In May 2008 in the abortion amendments to the Human Fertilisation and Embryology Bill (now Act), Louise Ellman voted to keep the current time limit of 24 weeks in line with the scientific and medical consensus.
In February 2015 Louise Ellman voted in favour of allowing mitochondrial donation, which would allow women who carried mitochondrial diseases to give birth to children who would not inherit the disease. An October 2014 briefing report by the Human Fertilisation and Embryology Authority (HFEA), which had been investigating the issue for three years, stated that there was no evidence to show that mitochondrial donation was unsafe. However, some religious groups had said that such procedures should not be allowed. After clearing both Houses mitochondrial donation is now legal, regulated by the HFEA.
Louise Ellman signed the February 2009 Early Day Motion 754: MMR Vaccine and the Media supporting the use of the MMR vaccine. The motion expressed disappointment with the reporting of the vaccine by Jeni Barnett on her LBC radio show in January 2009, and expressed the hope that future reporting of the issue of MMR would be less sensationalist and more evidence-based.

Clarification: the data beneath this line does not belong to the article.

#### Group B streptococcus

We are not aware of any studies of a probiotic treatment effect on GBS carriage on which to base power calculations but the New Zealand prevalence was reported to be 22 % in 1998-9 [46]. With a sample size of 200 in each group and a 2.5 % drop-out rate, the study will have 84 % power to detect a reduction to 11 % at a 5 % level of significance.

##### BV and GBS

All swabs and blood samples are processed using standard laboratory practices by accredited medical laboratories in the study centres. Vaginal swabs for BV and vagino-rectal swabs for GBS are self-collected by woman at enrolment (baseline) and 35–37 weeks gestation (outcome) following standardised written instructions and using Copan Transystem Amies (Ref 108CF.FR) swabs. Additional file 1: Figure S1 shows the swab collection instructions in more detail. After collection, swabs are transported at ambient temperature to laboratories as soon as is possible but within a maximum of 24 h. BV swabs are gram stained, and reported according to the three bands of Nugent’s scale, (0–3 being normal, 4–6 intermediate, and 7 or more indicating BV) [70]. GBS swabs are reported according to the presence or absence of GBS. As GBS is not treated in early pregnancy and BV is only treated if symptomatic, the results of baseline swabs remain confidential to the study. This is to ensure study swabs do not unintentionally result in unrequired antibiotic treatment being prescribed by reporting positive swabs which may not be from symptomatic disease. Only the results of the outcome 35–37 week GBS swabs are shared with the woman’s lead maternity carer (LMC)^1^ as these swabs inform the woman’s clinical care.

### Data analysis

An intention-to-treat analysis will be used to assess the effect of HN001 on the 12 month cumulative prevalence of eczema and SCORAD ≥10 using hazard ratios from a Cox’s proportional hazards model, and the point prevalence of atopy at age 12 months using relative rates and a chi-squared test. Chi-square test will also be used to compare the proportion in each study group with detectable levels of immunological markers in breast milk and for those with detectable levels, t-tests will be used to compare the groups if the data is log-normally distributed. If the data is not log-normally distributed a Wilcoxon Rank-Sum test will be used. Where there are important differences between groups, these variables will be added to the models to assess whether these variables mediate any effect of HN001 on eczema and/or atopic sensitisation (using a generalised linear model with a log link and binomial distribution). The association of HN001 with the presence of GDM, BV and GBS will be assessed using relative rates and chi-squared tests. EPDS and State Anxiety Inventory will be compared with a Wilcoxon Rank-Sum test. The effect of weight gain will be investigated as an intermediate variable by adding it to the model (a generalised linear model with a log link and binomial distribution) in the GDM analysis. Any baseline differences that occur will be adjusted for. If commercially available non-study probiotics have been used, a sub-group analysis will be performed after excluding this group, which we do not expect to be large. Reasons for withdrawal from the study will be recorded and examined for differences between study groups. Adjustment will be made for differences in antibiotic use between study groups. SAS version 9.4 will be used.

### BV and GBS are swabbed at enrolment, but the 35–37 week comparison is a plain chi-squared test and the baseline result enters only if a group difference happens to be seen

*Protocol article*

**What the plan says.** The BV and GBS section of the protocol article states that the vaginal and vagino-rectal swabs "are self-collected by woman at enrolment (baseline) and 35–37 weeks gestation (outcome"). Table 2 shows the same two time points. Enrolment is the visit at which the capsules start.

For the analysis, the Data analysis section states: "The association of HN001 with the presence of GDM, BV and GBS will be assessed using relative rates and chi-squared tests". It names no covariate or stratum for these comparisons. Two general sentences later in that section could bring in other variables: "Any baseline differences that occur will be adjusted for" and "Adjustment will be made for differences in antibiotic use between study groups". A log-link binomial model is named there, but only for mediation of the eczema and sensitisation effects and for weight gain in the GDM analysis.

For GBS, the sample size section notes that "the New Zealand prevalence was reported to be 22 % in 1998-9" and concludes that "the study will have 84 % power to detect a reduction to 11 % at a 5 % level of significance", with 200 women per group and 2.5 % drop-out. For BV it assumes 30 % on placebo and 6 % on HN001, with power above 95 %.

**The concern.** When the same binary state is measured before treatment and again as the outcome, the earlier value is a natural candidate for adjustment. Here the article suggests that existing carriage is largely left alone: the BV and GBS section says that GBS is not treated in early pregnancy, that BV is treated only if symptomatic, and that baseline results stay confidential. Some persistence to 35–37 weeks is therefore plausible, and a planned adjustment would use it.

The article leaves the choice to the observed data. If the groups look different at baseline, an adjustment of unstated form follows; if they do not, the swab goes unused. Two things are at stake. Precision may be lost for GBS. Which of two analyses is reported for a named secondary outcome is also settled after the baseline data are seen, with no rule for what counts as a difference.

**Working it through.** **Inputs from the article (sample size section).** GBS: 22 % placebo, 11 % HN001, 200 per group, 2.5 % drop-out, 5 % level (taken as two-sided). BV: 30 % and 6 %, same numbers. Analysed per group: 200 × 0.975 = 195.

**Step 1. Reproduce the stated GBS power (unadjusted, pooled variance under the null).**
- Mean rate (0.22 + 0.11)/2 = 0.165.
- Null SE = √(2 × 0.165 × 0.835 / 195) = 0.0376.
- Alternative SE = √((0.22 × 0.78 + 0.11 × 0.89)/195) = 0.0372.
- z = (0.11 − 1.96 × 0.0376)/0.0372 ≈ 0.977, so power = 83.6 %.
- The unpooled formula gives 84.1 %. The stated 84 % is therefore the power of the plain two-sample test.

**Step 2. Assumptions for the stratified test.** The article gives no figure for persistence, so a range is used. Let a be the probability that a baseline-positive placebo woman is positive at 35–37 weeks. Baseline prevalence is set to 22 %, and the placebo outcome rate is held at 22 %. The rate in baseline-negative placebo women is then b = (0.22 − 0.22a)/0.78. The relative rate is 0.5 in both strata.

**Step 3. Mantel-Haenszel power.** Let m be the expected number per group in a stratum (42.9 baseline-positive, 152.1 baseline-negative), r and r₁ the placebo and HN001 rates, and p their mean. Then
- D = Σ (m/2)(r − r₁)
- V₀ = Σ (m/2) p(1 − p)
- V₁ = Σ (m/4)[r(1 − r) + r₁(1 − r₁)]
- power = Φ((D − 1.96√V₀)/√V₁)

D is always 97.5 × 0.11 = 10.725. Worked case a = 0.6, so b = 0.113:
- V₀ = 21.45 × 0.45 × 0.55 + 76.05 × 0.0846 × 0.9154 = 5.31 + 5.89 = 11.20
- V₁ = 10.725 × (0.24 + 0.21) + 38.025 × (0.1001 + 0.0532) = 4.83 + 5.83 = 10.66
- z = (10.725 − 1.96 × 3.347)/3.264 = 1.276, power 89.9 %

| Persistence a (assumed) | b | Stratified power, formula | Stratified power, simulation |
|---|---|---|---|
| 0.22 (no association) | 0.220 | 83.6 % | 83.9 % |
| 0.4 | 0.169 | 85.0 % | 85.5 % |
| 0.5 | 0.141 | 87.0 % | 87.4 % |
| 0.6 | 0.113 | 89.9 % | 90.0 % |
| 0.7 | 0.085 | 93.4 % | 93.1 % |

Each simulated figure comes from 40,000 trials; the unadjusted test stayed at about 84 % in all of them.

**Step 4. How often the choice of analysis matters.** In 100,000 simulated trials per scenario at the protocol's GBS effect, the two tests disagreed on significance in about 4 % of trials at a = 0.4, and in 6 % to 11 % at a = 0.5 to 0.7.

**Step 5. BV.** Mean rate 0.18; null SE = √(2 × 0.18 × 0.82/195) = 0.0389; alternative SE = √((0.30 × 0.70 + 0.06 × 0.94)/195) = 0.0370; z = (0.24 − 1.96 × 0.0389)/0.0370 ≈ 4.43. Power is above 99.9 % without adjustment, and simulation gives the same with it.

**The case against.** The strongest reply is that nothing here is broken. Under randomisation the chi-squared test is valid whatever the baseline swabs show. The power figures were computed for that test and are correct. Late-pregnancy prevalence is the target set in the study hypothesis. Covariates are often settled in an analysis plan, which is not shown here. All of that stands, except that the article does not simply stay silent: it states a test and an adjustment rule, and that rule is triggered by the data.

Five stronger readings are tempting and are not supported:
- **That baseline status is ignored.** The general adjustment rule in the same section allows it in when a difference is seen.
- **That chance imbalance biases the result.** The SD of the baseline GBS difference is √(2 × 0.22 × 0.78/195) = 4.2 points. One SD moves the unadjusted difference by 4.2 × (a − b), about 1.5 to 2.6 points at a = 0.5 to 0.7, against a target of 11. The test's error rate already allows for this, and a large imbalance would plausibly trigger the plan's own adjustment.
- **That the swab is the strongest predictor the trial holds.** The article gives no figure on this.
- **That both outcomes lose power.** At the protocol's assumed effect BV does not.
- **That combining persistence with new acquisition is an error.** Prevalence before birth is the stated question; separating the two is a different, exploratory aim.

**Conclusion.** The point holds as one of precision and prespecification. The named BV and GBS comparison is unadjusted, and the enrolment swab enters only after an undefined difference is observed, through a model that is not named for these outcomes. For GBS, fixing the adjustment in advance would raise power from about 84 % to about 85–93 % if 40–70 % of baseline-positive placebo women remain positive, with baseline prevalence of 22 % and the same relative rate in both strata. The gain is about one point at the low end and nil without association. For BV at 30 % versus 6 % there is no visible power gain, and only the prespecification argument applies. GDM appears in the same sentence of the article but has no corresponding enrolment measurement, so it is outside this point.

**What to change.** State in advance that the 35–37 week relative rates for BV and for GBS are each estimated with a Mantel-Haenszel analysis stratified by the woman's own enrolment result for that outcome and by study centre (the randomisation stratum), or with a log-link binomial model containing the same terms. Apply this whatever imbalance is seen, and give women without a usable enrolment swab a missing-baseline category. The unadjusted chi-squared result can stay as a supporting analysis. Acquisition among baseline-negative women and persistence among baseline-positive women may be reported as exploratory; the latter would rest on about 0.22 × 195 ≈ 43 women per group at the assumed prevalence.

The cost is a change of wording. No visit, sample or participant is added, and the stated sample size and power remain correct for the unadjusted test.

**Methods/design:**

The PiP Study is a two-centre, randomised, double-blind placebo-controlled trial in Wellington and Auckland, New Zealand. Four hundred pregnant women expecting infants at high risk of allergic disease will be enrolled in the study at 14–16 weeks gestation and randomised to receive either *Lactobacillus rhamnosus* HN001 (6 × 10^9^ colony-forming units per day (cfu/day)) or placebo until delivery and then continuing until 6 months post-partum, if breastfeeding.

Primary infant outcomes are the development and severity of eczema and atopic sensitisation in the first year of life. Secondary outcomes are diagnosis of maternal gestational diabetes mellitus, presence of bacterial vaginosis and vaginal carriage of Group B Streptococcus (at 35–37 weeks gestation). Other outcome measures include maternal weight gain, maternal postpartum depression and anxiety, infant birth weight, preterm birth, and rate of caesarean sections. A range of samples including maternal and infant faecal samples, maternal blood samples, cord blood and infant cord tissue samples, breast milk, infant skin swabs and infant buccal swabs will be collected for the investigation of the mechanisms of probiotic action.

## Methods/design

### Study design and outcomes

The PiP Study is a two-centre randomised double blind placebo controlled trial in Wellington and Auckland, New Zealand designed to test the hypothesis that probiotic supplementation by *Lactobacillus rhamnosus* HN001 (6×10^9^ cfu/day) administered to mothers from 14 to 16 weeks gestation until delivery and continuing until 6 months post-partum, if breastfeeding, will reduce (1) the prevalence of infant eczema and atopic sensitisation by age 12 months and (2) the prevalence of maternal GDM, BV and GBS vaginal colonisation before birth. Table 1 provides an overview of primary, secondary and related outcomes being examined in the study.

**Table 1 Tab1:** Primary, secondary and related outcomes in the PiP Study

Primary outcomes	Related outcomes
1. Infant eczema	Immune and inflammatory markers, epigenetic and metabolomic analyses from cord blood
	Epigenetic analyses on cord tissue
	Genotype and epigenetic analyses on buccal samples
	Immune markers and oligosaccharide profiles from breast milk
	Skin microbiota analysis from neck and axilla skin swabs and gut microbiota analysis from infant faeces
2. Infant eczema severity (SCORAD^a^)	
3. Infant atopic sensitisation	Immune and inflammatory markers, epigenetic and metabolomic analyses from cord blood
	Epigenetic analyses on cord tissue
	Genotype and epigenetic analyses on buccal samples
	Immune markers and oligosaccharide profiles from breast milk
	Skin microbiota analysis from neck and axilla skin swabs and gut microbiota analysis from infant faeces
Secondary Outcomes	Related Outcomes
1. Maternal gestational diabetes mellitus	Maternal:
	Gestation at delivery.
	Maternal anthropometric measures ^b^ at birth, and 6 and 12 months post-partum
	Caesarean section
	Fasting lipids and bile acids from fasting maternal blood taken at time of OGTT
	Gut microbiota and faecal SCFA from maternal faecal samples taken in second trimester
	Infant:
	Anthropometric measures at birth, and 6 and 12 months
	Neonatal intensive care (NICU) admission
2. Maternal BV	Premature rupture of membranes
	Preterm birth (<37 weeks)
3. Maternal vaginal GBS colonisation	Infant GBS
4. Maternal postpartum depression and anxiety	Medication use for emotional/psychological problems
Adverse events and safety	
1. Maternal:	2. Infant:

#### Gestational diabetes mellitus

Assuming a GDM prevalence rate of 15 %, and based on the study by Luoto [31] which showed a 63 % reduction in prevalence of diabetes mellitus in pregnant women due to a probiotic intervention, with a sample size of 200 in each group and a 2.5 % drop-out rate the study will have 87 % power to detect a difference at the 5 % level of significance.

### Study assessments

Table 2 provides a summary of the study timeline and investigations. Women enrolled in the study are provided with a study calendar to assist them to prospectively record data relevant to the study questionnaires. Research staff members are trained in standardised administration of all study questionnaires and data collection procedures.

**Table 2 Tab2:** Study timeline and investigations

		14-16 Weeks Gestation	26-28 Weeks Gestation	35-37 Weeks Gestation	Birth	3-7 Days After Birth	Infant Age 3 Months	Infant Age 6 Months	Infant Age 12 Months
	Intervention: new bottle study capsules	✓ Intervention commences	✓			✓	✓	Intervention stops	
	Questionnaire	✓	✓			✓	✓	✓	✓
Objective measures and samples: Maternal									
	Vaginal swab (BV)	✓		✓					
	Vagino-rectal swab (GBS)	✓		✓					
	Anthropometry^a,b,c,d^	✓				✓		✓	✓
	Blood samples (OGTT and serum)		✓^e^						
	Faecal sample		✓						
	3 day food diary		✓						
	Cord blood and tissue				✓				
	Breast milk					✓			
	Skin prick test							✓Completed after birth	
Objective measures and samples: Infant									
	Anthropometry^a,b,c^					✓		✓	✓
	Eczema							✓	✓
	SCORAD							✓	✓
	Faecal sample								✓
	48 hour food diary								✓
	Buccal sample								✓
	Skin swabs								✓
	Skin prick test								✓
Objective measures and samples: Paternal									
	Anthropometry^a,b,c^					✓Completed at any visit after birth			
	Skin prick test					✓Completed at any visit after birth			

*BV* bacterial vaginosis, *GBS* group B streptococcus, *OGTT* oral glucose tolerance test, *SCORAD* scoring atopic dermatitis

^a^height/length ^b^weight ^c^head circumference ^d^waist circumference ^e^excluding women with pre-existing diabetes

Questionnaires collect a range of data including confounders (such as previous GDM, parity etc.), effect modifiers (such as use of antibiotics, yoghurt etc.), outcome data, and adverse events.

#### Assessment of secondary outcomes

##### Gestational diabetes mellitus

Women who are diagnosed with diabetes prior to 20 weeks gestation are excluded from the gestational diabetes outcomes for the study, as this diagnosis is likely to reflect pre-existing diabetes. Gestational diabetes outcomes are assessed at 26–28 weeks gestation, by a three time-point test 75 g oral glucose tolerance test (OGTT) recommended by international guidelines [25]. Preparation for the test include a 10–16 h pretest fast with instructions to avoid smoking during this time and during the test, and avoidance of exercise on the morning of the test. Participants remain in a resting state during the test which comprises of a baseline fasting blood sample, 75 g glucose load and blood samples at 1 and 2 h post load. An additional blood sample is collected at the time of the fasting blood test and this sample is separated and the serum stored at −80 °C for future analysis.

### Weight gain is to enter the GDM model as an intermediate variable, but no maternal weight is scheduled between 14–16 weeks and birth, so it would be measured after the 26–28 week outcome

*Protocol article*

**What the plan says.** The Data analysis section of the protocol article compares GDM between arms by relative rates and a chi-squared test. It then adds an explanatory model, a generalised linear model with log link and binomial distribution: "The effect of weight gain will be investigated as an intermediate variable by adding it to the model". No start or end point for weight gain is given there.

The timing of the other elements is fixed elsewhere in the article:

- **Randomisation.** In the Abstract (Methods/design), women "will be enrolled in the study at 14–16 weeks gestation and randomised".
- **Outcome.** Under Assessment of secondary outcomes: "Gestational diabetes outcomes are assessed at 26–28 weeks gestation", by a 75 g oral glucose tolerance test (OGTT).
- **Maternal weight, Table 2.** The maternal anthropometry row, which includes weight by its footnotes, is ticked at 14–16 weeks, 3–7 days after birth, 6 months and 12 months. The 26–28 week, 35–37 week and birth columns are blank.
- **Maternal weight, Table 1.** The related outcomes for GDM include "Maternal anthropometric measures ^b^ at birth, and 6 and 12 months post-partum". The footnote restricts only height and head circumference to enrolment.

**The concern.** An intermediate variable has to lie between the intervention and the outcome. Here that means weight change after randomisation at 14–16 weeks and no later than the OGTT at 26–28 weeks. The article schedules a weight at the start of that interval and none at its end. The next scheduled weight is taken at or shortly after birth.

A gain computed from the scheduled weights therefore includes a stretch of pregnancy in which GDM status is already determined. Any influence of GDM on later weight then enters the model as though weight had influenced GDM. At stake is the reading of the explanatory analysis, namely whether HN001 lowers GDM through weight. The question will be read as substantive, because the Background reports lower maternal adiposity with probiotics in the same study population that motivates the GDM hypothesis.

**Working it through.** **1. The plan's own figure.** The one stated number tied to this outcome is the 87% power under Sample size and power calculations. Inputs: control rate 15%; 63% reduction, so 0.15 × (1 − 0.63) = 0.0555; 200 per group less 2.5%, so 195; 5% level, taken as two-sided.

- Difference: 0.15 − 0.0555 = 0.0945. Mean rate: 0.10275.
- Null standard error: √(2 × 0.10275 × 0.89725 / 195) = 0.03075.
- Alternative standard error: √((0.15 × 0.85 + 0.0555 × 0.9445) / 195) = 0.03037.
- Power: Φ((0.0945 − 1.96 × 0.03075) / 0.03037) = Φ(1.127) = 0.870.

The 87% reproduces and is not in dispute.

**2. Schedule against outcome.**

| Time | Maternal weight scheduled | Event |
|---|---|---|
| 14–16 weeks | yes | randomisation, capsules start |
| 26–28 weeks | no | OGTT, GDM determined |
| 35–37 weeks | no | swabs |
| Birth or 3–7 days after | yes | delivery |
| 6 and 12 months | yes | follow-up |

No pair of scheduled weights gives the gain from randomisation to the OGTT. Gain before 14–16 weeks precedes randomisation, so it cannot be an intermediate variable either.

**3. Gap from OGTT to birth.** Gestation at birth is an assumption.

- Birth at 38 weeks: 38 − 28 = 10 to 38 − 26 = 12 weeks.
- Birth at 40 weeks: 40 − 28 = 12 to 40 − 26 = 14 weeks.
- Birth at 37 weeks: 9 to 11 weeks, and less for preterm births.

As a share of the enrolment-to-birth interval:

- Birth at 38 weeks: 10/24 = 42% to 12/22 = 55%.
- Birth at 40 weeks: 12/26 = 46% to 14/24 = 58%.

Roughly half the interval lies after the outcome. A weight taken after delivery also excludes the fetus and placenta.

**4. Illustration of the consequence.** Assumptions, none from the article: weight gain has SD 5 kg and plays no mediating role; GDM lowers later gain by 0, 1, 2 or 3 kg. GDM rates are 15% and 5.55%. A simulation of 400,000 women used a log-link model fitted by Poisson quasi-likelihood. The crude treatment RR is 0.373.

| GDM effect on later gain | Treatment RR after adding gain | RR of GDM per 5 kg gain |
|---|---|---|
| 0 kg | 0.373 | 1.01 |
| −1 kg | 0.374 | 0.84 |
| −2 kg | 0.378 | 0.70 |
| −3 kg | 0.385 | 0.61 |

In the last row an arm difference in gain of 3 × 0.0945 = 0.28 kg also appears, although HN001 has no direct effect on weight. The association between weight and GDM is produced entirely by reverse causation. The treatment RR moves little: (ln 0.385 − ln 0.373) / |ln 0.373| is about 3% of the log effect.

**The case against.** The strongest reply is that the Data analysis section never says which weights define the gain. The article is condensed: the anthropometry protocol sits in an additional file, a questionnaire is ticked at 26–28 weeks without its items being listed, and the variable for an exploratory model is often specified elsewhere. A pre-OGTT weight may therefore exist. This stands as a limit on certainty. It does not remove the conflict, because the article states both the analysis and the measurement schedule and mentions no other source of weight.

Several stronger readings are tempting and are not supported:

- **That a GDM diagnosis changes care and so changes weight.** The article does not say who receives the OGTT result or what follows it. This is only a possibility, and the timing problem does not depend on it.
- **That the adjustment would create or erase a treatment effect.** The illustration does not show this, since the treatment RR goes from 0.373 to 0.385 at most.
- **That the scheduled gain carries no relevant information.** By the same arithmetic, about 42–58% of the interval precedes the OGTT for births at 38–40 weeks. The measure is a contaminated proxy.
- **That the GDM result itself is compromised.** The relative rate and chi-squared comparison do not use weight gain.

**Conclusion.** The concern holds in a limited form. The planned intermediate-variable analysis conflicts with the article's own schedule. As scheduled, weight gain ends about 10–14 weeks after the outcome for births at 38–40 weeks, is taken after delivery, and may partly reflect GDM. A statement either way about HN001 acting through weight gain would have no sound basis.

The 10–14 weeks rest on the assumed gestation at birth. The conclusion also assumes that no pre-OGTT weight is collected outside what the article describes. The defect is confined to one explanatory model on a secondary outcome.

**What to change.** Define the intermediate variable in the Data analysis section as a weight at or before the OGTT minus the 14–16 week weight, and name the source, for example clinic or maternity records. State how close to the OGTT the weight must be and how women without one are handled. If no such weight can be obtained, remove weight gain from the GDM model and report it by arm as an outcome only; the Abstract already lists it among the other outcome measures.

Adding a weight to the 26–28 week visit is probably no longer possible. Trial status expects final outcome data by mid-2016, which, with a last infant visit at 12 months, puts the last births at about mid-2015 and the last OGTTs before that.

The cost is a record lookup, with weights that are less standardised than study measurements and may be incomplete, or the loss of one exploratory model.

In 2006, MPs were asked three questions by the Rough Guide's Mark Ellingham on how seriously they took climate change as politicians and as responsible, active citizens. Louise Ellman replied:
- "Climate Change is a very important issue for the Government. Climate change is the one of the most pressing challenges that the world faces. We will continue to lead internationally on climate change, and to strive for wider acceptance of the science and the steps needed to combat the problem. We will look beyond Kyoto and promote an international dialogue to reach agreement on the long-term goals and action needed to stabilise the level of greenhouse gases in the atmosphere. We will also work for effective international action to adapt to the impacts of climate change.
- The UK has already met its obligations under the Kyoto Protocol. We remain committed to achieving a 20 per cent reduction in carbon dioxide emissions on 1990 levels by 2010. A 60 per cent reduction by 2050 remains necessary and achievable."
In September/October 2010, Louise Ellman signed Early Day Motions 707: Government Funding for UK Science, and 767: Science is Vital Campaign. Both motions supported investment in science in the face of cuts anticipated in the coalition government's forthcoming spending review.
Libel Law Reform
In January 2010, Louise Ellman signed Early Day Motion 423 calling for a reform of the English libel law. The motion noted that human rights activists, scientists, writers and journalists are currently prevented from publishing, and the public prevented from reading, matters of strong public interest due to the chilling effect of the law.
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